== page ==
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Characteristics of Phenol Oxidase of Schistosoma mansoni and Its Functional Implications in Eggshell Synthesis
Feleke Eshete and Philip T. LoVerde
The Journal of Parasitology
Vol. 79, No. 3 (Jun., 1993), pp. 309-317
Stable URL: http://www.jstor.org/stable/3283563
Page Count: 9
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It is proposed that the phenol oxidase enzyme of schistosomes and other trematodes has a crucial role in the cross-linking of precursor proteins in the formation of the eggshell. However, to date there is no direct evidence to show that the enzyme catalyzes the reactions necessary for the posttranslational modification of eggshell precursor proteins. In this report we demonstrate that an eggshell precursor protein acts as a substrate for a schistosome fraction that catalyzed the 2 steps in the oxidation of tyrosine. This action of the phenol oxidase-containing worm fraction resulted in the tyrosine-dependent insolubilization and aggregation of the protein, suggesting a role for the enzyme in the posttranslational modification and cross-linking of schistosome eggshell proteins. The enzyme-rich fraction from Schistosoma mansoni catalyzed both steps of the reactions necessary for the conversion of tyrosine residues on putative eggshell precursor protein (p48) to quinones. The parasite fraction also catalyzed the hydroxylation of free L-tyrosine to DOPA (monophenol oxidase activity) and the oxidation of L-DOPA to dopaquinone (diphenol oxidase activity). Both activities of the enzyme are avidly bound to membranous structures, are susceptible to agents known to inhibit a functionally related enzyme, tyrosinase, and may reside on the same protein.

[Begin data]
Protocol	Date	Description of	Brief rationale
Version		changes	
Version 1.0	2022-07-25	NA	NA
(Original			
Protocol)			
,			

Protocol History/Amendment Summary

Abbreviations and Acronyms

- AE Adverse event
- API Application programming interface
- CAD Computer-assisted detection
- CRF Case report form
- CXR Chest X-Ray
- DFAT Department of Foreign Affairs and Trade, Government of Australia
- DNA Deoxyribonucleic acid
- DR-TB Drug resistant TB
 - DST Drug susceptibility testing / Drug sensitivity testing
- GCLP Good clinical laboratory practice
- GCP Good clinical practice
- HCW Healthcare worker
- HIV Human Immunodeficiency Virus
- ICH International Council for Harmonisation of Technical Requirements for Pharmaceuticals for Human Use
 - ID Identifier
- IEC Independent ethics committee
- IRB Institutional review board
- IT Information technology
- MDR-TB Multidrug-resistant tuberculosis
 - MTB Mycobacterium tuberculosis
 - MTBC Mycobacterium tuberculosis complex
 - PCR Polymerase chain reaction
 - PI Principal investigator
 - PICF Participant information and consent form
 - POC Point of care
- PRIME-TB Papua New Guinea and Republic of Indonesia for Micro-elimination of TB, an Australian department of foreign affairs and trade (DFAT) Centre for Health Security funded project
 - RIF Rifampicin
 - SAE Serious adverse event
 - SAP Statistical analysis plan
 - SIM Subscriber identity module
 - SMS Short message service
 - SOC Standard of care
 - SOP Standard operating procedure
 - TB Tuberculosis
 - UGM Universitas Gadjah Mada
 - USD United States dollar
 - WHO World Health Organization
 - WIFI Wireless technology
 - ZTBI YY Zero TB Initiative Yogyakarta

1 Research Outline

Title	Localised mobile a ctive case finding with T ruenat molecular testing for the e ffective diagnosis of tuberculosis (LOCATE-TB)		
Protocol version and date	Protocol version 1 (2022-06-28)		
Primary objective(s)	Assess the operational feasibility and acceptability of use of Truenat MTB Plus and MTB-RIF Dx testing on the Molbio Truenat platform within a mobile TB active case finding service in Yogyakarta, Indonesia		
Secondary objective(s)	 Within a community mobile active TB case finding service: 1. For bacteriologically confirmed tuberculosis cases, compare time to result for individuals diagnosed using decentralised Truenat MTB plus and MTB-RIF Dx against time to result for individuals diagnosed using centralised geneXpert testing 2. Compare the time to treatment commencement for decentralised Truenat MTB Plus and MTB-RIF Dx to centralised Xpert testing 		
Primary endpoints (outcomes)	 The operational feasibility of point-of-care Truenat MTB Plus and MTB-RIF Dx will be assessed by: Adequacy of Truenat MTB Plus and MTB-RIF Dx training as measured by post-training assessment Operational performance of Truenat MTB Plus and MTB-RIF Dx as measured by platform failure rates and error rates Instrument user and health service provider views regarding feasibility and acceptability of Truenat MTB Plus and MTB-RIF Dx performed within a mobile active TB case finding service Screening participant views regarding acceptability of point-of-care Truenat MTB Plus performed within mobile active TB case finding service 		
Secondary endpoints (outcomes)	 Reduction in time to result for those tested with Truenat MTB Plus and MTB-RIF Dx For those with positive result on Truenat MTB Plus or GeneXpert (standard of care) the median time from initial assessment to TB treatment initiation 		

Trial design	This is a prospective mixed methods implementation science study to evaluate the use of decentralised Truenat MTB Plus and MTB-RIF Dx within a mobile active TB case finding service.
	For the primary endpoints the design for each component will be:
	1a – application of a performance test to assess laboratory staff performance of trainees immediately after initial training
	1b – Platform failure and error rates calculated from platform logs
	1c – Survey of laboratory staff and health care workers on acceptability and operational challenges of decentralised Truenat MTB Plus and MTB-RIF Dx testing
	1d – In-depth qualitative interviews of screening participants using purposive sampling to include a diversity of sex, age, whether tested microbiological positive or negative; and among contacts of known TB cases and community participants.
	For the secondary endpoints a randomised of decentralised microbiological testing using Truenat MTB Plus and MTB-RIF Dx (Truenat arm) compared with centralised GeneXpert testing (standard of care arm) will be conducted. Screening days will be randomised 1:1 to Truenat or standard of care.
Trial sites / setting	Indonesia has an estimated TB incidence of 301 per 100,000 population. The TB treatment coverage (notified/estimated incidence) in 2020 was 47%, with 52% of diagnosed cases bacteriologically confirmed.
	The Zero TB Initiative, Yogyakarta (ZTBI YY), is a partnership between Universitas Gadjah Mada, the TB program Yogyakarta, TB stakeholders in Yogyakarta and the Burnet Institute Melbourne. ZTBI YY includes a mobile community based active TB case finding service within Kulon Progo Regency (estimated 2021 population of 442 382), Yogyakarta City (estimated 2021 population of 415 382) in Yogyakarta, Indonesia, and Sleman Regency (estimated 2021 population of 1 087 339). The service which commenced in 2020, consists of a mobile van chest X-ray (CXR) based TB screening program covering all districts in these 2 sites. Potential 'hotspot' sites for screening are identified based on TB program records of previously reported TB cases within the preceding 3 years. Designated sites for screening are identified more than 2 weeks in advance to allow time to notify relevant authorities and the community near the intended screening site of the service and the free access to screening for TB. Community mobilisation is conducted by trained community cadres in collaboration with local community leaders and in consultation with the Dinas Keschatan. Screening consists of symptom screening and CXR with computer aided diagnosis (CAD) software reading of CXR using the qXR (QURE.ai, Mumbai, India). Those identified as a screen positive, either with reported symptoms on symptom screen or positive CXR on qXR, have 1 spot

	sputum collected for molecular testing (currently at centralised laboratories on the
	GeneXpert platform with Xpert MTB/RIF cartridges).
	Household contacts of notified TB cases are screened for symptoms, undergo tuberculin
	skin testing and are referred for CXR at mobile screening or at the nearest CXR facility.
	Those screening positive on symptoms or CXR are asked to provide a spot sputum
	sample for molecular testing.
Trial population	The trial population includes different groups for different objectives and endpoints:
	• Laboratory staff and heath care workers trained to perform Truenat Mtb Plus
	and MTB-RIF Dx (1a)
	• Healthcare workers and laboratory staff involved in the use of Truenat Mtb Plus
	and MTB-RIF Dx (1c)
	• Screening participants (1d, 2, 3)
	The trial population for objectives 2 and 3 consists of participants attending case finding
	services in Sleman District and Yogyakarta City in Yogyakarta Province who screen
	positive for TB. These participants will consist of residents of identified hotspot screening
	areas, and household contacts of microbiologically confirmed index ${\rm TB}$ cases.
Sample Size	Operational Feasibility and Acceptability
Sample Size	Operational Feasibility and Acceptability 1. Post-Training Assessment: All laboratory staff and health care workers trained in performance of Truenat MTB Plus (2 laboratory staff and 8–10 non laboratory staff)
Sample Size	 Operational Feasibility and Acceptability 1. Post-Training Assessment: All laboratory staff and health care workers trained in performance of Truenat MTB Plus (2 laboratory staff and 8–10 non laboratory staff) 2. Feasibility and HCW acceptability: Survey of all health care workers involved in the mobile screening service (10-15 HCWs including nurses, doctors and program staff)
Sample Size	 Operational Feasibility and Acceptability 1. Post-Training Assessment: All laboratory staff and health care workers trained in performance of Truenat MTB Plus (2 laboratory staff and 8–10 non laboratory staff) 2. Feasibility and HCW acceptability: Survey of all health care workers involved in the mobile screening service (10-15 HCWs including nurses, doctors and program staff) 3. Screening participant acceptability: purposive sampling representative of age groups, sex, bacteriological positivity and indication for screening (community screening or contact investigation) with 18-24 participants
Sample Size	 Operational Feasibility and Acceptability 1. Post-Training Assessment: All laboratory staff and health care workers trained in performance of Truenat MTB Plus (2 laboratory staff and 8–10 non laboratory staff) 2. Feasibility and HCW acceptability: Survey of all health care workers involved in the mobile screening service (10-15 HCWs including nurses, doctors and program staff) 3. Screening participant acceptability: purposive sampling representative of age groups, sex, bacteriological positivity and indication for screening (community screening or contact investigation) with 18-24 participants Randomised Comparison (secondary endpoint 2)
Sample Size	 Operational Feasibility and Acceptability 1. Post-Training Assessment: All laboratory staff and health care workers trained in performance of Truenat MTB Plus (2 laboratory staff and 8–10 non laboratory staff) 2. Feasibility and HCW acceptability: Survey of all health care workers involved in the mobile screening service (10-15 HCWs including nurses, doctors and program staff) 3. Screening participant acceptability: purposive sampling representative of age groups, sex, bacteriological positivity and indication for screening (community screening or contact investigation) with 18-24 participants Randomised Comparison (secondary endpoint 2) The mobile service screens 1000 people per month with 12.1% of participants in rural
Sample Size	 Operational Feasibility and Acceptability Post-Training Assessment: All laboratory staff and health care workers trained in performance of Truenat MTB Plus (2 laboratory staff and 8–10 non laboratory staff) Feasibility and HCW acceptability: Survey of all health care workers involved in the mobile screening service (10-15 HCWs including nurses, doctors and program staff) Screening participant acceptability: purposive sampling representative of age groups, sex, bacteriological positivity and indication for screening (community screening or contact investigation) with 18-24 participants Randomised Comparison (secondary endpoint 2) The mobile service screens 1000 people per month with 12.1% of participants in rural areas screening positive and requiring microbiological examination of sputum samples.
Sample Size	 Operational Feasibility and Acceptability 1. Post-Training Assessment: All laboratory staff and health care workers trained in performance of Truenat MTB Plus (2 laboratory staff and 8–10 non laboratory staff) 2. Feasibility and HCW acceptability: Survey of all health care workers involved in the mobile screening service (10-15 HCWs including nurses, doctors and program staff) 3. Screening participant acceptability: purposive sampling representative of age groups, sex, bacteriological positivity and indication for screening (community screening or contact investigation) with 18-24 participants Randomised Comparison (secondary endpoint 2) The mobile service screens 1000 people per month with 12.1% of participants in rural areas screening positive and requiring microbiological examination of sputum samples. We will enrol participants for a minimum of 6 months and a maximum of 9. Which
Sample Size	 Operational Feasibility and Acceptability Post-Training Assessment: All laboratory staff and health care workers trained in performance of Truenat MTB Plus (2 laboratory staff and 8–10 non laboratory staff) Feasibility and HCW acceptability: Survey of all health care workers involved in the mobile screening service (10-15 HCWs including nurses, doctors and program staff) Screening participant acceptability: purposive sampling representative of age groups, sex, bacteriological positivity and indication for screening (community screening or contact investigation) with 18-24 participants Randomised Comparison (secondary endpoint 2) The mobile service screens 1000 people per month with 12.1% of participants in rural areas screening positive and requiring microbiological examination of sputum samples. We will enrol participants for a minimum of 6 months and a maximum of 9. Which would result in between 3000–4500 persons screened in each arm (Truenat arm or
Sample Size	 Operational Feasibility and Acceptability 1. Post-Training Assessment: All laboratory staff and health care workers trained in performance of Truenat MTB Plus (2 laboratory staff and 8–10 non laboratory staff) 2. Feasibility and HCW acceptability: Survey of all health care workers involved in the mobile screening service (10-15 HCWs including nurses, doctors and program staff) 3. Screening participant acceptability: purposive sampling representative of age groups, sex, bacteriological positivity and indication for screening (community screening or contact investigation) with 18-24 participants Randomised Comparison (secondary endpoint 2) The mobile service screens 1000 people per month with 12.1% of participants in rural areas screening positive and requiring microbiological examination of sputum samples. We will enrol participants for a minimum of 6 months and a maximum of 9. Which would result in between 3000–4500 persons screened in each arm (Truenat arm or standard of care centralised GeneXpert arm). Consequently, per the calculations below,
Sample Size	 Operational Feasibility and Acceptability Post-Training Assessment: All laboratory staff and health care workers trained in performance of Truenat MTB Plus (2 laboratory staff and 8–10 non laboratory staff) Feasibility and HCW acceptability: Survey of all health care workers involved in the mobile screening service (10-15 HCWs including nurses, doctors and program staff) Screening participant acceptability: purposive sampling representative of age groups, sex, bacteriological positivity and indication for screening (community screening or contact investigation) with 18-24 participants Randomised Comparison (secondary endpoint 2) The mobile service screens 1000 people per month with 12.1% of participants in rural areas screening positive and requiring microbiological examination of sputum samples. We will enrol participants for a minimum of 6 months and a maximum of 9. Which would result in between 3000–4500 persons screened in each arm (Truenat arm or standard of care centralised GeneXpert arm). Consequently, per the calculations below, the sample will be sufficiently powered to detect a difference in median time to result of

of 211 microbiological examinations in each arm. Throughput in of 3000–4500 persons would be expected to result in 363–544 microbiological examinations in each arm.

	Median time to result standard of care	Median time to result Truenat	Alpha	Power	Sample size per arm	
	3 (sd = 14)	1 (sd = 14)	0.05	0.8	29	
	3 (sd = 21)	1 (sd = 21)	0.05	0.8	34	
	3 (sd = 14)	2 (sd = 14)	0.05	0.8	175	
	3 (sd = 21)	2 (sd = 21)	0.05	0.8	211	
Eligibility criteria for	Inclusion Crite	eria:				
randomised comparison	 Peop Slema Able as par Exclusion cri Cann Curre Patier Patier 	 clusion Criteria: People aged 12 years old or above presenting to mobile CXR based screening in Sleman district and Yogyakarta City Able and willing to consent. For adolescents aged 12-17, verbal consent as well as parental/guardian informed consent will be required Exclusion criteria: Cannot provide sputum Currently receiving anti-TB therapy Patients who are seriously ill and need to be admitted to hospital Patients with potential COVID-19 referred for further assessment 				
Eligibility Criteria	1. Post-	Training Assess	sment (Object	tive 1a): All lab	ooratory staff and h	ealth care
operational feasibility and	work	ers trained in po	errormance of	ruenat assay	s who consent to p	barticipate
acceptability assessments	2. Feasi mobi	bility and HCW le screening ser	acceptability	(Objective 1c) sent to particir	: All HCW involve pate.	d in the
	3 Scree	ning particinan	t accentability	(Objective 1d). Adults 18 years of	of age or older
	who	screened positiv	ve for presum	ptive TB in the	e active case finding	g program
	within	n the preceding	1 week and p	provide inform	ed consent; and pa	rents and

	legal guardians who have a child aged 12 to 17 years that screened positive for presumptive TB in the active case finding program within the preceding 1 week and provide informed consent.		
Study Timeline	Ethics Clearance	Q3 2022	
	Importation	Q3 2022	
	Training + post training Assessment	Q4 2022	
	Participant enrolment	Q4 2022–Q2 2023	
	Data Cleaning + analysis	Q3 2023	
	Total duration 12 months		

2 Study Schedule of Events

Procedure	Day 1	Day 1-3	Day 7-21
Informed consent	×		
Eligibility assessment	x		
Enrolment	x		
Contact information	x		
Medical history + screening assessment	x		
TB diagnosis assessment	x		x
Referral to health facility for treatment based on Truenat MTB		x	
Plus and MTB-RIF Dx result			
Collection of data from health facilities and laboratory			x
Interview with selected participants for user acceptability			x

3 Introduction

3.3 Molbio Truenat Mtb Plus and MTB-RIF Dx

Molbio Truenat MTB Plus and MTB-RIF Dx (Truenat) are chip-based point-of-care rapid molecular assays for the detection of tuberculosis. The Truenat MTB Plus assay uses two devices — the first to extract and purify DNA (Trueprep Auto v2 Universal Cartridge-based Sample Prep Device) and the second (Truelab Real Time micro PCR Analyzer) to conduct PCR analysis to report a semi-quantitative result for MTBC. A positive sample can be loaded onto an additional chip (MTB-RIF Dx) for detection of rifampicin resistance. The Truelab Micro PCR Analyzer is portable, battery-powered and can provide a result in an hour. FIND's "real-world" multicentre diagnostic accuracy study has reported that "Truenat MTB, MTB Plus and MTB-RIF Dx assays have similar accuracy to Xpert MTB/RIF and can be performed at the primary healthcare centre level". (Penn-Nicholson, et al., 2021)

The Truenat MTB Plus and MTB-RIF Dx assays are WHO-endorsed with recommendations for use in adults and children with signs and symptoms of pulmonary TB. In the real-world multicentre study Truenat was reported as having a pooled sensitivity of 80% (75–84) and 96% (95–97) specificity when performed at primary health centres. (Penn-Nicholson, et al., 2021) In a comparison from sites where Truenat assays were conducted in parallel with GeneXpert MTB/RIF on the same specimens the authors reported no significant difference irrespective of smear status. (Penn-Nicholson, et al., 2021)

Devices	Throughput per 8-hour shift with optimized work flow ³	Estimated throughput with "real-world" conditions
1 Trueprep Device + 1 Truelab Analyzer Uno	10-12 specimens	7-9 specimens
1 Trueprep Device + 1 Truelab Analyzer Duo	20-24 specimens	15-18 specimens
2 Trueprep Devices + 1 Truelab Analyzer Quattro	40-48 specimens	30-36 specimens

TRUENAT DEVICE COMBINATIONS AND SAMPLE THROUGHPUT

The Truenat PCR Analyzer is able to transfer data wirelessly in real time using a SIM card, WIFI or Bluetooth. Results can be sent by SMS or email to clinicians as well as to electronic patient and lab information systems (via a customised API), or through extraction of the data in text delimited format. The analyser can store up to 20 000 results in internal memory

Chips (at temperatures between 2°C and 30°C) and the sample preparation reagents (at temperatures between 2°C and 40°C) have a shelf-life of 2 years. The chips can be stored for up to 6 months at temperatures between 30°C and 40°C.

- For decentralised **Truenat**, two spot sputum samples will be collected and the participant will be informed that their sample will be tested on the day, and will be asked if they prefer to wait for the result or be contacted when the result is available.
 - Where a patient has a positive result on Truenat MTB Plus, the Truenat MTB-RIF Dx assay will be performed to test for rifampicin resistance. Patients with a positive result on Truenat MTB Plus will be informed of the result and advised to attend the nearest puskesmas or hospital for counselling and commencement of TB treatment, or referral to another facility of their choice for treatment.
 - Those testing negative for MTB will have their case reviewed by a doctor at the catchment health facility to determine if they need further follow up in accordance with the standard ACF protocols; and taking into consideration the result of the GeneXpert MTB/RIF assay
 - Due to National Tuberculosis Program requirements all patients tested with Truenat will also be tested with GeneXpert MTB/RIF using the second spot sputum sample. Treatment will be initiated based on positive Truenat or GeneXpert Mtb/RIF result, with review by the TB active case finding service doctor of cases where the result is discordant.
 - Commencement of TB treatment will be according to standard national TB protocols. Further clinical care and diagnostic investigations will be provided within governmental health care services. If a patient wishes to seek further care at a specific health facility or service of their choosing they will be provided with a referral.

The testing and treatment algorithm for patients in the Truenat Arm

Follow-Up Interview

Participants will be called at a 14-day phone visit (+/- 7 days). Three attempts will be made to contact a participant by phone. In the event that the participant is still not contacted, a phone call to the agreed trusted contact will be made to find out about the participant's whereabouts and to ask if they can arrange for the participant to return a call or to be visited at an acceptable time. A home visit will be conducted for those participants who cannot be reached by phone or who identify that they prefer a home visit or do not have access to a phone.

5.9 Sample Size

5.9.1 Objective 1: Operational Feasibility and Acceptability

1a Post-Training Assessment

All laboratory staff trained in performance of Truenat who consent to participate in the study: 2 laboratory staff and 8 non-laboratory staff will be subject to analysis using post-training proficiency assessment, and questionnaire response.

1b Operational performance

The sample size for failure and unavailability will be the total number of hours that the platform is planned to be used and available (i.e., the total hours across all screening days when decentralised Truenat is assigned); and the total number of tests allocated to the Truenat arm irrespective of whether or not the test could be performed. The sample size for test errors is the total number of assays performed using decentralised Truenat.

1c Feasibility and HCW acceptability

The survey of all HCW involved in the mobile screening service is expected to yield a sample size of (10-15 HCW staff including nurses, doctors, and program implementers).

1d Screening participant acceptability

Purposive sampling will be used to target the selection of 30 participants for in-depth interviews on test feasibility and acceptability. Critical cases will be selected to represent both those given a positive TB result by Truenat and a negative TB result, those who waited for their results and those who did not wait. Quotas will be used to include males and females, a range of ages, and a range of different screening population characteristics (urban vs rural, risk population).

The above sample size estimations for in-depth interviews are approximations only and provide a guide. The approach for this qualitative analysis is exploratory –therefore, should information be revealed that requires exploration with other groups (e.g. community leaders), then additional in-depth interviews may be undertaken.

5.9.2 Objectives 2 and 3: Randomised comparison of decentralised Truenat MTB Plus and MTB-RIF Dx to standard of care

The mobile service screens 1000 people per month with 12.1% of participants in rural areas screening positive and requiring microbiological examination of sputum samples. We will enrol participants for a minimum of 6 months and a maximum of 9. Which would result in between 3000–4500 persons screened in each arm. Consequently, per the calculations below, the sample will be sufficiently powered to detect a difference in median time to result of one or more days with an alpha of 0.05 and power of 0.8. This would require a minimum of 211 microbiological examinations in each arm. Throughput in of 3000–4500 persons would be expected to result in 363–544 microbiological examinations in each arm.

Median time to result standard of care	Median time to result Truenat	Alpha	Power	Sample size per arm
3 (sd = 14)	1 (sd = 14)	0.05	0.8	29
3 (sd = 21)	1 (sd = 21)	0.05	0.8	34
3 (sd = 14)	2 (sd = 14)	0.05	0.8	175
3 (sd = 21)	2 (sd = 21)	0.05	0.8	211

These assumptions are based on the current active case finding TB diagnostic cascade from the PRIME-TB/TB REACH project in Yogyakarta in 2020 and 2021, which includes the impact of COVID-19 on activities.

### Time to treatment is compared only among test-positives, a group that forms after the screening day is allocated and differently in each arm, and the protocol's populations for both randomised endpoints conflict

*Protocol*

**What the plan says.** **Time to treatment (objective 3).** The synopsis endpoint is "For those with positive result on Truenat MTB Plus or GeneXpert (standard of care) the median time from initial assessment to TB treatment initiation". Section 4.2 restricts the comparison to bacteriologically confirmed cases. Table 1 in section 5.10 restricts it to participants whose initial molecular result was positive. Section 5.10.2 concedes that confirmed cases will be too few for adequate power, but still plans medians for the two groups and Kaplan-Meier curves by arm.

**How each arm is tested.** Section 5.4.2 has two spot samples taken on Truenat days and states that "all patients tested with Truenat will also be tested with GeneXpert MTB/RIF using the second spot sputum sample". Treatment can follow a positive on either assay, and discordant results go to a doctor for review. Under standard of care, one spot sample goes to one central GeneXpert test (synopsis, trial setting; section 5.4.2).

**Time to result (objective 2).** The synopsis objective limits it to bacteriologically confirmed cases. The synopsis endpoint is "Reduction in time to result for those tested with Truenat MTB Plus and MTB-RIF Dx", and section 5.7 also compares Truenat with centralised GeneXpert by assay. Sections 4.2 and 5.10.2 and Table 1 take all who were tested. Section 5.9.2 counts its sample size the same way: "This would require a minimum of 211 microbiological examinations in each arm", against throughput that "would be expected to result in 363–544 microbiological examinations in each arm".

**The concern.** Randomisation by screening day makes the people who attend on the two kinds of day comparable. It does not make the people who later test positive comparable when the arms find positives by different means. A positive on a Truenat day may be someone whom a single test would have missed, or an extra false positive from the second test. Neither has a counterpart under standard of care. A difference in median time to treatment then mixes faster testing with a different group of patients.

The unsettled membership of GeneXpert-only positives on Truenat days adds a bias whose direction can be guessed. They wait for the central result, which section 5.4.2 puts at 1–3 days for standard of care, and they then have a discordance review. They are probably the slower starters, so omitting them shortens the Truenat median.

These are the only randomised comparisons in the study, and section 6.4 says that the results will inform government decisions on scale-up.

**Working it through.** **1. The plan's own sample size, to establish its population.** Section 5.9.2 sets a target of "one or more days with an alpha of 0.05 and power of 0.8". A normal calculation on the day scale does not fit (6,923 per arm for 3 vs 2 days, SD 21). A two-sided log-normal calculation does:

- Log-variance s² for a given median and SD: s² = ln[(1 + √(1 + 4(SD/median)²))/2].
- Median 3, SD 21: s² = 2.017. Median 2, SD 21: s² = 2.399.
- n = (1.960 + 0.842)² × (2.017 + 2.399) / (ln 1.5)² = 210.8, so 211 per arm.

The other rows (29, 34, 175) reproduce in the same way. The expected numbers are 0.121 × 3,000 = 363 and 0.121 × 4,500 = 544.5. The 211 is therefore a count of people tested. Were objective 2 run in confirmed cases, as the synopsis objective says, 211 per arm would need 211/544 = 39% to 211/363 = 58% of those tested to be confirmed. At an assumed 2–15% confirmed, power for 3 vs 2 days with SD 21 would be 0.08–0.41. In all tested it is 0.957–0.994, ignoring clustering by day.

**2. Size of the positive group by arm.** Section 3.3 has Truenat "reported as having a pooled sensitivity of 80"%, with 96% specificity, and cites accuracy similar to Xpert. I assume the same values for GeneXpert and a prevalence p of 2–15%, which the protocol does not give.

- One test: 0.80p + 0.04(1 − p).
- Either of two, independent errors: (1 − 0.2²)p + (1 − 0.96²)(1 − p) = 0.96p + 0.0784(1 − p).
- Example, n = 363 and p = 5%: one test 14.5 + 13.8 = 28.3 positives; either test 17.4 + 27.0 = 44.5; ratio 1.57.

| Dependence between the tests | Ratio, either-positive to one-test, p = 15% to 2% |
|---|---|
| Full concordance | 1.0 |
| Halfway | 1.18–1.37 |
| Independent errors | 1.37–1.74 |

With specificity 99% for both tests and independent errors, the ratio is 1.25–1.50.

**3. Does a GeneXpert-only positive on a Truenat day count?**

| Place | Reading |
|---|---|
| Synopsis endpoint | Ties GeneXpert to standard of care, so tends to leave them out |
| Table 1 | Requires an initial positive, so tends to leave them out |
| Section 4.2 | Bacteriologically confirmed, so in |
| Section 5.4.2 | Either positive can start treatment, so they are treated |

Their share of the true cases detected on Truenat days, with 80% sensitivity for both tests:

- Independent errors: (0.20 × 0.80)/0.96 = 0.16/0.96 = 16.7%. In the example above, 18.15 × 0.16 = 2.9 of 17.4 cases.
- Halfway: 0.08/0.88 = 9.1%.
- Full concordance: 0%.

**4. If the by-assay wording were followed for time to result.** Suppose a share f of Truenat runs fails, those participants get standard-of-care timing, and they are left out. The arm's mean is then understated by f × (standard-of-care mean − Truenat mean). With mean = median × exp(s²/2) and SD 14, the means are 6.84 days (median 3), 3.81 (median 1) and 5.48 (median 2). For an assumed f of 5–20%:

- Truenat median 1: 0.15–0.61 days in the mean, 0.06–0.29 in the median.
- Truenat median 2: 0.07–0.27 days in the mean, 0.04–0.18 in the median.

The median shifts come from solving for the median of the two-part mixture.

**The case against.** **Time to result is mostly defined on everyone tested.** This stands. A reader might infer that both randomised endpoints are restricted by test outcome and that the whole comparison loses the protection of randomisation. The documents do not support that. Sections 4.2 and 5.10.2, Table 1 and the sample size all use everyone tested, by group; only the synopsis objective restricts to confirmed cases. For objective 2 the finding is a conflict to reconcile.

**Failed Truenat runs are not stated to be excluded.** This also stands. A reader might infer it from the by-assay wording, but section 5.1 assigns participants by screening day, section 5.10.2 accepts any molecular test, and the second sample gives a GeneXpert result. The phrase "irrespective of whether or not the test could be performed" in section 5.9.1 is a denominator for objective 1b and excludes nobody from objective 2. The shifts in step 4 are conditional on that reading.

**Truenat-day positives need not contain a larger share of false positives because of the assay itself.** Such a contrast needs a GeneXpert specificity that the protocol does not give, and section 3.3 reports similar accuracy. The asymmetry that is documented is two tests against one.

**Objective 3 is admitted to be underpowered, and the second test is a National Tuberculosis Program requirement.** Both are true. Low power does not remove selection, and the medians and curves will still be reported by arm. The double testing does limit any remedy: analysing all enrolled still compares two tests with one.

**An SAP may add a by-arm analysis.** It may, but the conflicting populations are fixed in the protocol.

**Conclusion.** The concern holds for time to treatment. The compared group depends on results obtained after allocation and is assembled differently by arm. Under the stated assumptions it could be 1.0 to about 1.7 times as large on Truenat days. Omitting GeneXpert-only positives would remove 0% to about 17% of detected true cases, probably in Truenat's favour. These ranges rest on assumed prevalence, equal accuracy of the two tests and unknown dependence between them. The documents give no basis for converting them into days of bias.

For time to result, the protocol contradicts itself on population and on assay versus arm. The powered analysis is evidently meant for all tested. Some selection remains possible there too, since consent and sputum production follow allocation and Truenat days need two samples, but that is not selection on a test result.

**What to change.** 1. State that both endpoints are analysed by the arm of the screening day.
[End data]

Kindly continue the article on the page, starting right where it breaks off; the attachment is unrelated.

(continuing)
The Journal of Parasitology © 1993 The American Society of Parasitologists